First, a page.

Some of us have bigger glands than others; those unlucky few have overactive ones. The sebaceous duct opens to the pores that deliver the oil outside of the skin. It oftentimes gets clogged with oil and dead epidermal cells and then you get blackheads or whiteheads. For many, this is already bad enough. But, for the 85% of teenagers and the minority of young adults in this country, it can transform into full blown acne when the trapped oils cause inflammation because the acne bacteria, Proprionibacterium acnes, starts proliferating using oil as its food source (Remarkably sounding like the oil eating marine bacteria in the Gulf) and converting the oil into irritants. Just think of it as fresh butter off the grocery store turning rancid after you leave it out in the counter for a while. By then you will be running to the corner drugstore to get some over the counter medication or go online for the super high tech de-plugging, skin rejuvenating, over-priced products shown on TV.
Both men and women get acne. The glands respond to the male hormone, testosterone, which the sebaceous cells convert to dihyrotestosterone to stimulate more oil production. The sebaceous cells at the base of the gland starts filling up with oil. It gets bigger and bigger as it is pushed out towards the center of the gland by new cells dividing and growing behind it. When totally filled to capacity (sort of like an oil tanker about to run aground), the cell bursts open into the open cavity of the gland and the spilled oil gets pushed up and out of the pores. Now you have a full blown oil spill and one that you can’t stop by capping the well. Women produce testosterone too from the adrenal glands, from the ovary or convert estrogen to testosterone at the level of the cell where enzymes convert these precursor hormones to more active ones. Some of us also have over active enzymes in the skin that convert more than it should or have more protein receptors than bind the hormone, transport it to the nucleus of the cell, stimulating more cells to divide and more oils to form. This is the biological recipe for your own personal nonstop oil spill.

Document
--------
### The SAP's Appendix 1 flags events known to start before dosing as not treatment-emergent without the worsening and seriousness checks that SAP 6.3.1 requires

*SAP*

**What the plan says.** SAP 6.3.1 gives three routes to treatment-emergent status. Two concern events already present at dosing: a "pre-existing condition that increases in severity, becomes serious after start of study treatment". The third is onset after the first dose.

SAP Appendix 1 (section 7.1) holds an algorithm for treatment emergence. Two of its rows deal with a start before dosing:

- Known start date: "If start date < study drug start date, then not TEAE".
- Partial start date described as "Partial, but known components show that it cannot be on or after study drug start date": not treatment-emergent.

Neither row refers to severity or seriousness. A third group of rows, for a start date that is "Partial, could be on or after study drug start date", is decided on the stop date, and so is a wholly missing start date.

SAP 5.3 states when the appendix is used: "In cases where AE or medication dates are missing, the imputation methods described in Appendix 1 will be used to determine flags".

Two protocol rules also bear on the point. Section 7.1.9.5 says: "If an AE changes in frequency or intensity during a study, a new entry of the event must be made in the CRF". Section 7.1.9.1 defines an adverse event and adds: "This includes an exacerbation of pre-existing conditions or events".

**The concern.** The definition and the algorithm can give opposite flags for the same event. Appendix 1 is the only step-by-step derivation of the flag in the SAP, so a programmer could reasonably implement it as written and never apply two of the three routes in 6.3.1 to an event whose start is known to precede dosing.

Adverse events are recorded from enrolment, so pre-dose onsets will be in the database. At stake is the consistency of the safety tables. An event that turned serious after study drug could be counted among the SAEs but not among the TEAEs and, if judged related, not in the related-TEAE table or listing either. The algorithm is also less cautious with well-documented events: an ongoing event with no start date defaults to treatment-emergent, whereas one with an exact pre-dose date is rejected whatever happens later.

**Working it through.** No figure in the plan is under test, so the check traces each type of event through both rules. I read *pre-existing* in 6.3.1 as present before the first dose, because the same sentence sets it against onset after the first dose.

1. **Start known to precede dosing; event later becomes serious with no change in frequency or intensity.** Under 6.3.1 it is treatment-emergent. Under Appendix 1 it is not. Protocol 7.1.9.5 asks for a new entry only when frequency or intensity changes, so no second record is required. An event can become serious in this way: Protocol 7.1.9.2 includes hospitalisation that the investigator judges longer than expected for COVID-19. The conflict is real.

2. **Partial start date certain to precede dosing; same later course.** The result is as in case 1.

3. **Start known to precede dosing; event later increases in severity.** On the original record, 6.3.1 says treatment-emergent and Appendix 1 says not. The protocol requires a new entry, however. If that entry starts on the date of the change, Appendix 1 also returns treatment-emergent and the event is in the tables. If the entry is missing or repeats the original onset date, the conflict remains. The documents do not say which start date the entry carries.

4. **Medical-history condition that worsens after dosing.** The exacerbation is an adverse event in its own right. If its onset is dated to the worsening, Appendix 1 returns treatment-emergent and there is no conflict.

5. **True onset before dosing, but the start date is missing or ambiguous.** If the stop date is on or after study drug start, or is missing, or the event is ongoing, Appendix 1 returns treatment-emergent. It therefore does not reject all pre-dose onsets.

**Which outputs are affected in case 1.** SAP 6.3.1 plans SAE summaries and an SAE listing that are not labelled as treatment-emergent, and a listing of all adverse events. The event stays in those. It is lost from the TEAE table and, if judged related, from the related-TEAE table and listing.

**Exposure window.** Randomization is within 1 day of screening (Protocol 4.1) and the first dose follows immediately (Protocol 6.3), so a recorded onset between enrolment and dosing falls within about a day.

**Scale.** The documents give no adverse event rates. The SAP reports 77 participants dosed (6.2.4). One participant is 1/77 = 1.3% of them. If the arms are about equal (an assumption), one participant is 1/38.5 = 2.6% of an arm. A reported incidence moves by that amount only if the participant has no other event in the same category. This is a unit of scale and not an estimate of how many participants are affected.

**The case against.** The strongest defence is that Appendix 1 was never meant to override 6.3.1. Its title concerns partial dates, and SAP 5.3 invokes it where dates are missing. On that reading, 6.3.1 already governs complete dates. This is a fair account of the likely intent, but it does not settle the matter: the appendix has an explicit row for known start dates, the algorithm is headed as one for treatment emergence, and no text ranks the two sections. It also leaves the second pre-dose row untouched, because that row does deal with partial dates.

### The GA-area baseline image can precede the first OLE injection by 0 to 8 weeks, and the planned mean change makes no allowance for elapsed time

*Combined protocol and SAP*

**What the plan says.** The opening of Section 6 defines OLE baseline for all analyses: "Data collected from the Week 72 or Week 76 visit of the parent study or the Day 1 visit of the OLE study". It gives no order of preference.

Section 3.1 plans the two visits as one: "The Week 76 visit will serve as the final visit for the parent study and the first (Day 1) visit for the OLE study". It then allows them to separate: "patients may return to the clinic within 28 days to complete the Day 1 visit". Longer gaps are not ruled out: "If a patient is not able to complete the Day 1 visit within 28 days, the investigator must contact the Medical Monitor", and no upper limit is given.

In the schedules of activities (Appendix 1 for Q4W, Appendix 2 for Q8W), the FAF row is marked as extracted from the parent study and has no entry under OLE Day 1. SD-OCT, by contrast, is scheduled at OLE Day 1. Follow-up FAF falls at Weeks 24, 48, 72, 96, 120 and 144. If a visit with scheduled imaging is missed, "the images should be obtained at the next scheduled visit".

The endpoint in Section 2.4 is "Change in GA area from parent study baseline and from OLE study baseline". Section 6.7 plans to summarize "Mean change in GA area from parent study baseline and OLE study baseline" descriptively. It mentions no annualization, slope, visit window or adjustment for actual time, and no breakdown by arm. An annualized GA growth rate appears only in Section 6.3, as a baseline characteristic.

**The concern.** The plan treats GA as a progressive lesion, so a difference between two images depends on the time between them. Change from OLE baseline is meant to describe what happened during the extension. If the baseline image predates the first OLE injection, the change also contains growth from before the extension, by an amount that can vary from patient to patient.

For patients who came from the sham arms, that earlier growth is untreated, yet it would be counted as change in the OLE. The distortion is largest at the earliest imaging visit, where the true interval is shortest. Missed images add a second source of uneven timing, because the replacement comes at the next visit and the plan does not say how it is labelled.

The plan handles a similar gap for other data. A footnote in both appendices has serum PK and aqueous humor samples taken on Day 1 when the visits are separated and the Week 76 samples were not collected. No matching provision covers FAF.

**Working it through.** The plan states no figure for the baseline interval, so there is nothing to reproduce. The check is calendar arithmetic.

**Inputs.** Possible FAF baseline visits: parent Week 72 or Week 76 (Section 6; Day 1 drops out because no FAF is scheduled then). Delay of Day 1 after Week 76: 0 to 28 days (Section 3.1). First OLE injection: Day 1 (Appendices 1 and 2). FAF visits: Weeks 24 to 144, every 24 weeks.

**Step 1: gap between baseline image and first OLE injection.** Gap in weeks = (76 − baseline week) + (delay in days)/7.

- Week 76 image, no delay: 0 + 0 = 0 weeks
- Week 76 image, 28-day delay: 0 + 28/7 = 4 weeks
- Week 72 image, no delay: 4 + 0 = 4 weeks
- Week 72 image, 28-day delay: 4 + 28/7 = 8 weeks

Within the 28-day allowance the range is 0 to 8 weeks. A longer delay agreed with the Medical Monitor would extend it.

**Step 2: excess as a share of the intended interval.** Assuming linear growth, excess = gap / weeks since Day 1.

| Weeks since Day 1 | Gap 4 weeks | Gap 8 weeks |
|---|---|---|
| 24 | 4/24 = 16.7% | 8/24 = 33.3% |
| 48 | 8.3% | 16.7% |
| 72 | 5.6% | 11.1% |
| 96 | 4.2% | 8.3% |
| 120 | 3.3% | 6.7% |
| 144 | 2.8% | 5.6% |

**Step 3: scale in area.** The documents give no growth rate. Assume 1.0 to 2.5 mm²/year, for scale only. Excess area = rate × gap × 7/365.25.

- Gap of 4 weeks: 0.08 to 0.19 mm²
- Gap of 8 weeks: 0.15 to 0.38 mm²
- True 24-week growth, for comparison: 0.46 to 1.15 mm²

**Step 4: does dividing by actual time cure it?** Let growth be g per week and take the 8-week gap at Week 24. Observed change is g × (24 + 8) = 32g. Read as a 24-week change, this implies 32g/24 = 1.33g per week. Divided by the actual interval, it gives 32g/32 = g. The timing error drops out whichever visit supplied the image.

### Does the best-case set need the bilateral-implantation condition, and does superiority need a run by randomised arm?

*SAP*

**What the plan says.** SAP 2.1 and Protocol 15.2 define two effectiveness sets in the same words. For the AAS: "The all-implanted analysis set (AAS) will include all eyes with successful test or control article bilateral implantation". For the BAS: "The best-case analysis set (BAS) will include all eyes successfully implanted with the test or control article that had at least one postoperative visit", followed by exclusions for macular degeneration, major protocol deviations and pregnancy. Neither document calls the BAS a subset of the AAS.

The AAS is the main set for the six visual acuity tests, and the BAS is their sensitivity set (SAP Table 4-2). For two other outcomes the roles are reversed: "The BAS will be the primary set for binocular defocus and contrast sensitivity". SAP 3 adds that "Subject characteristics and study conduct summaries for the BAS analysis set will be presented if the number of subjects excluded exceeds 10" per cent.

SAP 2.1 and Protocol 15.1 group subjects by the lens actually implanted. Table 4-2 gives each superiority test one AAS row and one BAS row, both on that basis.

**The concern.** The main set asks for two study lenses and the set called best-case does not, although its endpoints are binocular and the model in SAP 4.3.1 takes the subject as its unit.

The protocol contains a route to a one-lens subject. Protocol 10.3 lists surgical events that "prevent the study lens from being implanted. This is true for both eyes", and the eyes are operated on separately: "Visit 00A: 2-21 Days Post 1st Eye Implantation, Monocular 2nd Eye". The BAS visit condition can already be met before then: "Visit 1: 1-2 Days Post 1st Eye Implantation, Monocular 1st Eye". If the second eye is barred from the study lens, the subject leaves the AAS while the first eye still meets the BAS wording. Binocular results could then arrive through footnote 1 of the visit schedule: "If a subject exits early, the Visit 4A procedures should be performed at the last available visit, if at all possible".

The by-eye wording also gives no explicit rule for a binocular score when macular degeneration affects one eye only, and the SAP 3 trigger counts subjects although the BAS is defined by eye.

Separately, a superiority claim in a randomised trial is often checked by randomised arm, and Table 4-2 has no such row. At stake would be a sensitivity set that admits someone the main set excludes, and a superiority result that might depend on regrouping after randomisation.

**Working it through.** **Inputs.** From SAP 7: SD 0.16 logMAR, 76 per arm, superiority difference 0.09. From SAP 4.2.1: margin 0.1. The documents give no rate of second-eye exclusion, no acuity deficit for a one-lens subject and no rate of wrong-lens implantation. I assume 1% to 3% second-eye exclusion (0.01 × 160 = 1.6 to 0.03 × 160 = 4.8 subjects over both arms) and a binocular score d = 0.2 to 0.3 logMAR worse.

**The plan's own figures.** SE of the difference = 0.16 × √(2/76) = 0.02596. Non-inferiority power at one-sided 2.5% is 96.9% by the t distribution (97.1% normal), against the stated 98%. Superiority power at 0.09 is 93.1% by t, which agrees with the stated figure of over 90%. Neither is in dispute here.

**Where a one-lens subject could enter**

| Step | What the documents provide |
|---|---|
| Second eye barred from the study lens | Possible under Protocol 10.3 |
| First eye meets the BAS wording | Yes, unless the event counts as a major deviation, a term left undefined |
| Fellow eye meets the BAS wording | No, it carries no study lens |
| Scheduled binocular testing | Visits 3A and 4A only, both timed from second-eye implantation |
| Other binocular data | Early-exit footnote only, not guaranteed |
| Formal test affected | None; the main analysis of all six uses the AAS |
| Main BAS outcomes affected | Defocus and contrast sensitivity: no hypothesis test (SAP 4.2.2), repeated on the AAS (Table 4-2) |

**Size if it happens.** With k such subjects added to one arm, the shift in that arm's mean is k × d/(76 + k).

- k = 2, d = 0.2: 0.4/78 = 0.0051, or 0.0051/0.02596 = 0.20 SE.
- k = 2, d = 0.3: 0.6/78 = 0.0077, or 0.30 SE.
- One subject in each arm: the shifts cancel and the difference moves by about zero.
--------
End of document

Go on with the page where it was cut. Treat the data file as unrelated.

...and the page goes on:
You would think that since oils on our skin are such a pain, why it did not shrink throughout evolution as human beings get less and less hairy? Who needs oil anyway? Well, your natural oils lubricate your skin, preventing it from dehydrating and the thin coating of oil on your hair keeps it from drying up. The chemical composition of sebum is so uniquely different from other natural oils in our body. Why this is so remains a mystery to science, for now. Certainly there are antimicrobial peptides, such as cathelicidin, beta defensins and histone H4, present in the sebaceous glands that can kill Staphylococcus aureus and P. acnes. Moreover, acne is a concern probably only in the last 5,000 years, too short of a time span for evolution to allow natural selection for people with smaller glands or none at all. Or maybe, pimples were sexy before 5,000 years ago.